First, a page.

Words by Matt Poe
“Eternal Sunshine of the Spotless Mind” (2004)
A man decides to undergo a procedure to erase the memories of him with his former lover. He soon realizes what he’s truly done and attempts to reverse the procedure.
Category: Drama, Comedy, Romance
Rated R for language, some drug and sexual content
Starring Jim Carrey, Kate Winslet, Mark Ruffalo and Kirsten Dunst
Written by Charlie Kaufman. Directed by Michel Gondry
Come one, come all. It’s time for another edition of Poe’s Picks. It’s the return of my favorite installment of the blog. (And it better be yours too, dammit.) Poe’s Favorites is my attempt to win you over with movies near and dear to my heart that’ll hopefully become favorites of yours as well. Folks, I don’t know much else to say other than I adore this movie and have since first viewing it five or so years ago. It’s easily crept into my top 10 favorite movies of all time. Yeah, it’s that good.
I guarantee you have never seen a movie like “Eternal Sunshine of the Spotless Mind” because I don’t think a movie like it has ever been made before or imitated since. Anyone who tries to do so would fall flat on his ass because it’s such a brilliant concept, one that is near impossible to pull off. All is academic right now so we’ll sidestep the usual hoops and get right into the thick of things because this one is going to take some explaining. *rolls up sleeves, opens PowerPoint presentation*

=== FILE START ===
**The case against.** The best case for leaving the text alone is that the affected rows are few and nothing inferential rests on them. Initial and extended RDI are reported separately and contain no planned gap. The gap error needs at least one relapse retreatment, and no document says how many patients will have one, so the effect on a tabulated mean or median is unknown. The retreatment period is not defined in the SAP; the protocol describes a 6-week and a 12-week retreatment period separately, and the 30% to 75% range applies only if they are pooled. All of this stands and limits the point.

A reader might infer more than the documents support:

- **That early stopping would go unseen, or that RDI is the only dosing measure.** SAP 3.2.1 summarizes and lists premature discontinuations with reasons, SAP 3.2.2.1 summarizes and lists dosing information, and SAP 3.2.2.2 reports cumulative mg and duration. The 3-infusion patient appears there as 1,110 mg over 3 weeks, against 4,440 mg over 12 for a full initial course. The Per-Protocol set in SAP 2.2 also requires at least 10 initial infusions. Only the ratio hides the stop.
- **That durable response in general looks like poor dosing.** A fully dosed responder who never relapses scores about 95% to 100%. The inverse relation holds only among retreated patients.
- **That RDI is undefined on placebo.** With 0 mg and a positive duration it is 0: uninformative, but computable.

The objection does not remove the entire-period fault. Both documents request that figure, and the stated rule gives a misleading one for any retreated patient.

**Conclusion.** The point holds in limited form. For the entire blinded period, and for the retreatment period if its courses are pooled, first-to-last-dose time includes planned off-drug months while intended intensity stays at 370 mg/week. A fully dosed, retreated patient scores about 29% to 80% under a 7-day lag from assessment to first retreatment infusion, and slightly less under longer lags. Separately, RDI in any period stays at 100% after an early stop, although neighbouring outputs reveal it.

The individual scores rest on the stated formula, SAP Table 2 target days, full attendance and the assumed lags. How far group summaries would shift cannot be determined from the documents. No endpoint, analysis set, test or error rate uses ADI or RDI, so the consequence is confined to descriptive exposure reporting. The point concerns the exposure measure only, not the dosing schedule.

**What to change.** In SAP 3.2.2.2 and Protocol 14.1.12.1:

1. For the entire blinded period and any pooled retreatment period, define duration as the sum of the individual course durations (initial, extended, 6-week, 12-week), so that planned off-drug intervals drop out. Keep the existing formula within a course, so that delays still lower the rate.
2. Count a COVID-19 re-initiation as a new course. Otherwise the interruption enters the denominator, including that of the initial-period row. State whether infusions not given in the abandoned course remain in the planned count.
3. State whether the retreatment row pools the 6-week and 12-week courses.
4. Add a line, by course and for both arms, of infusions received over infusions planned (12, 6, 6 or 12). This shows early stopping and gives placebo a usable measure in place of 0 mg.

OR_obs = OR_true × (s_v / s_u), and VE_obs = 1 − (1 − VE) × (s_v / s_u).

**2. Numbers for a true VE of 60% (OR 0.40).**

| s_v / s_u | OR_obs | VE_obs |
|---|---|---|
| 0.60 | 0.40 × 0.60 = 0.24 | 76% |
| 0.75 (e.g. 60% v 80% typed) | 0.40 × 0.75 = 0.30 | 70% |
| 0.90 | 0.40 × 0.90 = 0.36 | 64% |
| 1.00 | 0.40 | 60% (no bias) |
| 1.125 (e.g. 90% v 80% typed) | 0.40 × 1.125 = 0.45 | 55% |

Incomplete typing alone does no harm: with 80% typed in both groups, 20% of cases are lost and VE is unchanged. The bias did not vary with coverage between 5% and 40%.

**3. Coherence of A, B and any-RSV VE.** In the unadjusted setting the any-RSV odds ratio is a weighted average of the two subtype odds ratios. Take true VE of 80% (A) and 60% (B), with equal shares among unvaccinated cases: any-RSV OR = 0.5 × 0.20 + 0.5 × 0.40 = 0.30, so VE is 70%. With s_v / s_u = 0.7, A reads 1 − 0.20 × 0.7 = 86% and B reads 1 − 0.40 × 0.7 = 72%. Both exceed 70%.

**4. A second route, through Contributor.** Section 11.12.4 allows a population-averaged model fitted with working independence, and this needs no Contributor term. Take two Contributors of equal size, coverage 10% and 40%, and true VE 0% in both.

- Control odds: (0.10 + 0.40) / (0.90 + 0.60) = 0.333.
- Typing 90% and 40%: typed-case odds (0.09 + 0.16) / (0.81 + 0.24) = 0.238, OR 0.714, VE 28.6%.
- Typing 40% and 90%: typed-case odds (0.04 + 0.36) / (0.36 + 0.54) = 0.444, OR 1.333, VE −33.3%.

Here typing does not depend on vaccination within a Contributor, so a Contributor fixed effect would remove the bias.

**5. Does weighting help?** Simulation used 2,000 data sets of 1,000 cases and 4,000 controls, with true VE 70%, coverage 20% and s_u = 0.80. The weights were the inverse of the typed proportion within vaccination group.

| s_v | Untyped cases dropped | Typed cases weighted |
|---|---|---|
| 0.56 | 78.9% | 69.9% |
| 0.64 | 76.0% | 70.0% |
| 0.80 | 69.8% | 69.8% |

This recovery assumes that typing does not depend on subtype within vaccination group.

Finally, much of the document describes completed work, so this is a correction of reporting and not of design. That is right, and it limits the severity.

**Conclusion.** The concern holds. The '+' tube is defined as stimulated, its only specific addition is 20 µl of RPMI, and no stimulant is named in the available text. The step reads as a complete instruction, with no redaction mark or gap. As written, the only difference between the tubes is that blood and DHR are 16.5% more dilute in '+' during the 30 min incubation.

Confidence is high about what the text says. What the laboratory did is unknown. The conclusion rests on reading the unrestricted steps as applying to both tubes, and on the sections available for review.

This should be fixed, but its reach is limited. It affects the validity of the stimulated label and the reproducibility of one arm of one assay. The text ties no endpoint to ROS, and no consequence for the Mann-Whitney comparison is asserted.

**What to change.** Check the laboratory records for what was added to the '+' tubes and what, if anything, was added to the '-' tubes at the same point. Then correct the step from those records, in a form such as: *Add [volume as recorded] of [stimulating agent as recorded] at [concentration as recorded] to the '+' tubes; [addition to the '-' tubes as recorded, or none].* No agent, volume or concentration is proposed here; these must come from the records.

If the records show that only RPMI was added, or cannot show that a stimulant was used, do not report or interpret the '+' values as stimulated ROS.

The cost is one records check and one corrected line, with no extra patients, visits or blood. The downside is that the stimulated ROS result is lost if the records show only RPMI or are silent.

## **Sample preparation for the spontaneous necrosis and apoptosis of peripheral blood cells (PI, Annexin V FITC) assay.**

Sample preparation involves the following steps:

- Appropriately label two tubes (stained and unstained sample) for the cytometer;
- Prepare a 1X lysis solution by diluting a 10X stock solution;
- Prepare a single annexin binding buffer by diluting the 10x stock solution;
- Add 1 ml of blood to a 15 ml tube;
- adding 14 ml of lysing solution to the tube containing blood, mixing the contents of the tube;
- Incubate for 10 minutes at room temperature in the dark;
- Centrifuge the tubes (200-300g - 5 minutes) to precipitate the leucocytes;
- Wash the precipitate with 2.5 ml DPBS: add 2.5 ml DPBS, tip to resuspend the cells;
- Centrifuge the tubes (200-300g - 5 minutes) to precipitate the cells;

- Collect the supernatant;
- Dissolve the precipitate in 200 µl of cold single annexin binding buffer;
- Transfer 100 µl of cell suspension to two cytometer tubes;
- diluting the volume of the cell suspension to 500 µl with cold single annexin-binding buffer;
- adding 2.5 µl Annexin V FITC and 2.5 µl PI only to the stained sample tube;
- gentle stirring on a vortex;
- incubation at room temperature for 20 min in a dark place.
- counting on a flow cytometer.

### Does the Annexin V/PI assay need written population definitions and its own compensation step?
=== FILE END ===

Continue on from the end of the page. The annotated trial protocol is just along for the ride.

The film begins with Joel Barish (Jim Carrey) spontaneously deciding to skip work one winter’s day and take a train to Montauk, which is quite out of character for his reserved nature. Barish is a quiet guy, shy and rather awkward in most social settings. On the train, he meets a woman named Clementine Kruczynski (Kate Winslet) who is the complete opposite: loud, brash and willing to say whatever is on her mind. Immediately, Kruczynski asks Barish if they’ve met; something about his presence tells her this may not be their first encounter. Barish, unsure of any prior meetings with her, reluctantly agrees that the two have met sometime before.
From there, the movie begins to move in a nonlinear fashion, jumping around different points in Barish and Kruczynski’s lives. We eventually learn the two, different as they are, hit it off and begin a relationship. The film moves around and shows us the great and not-so-great moments of their relationship, helping us form an idea of them as a couple.
Their relationship begins to grow sour and Barish finds an inconceivable note at a friend’s house: Kruczynski has erased all her memories of Barish after their breakup. Equally upset, Barish decides to visit Dr. Howard Mierzwiak (Tom Wilkinson) to have the same procedure done; if she wants to forget him, he’ll reluctantly do the same. All he has to do is undergo the procedure and the two can begin again, indifferent and unaware of their prior history together.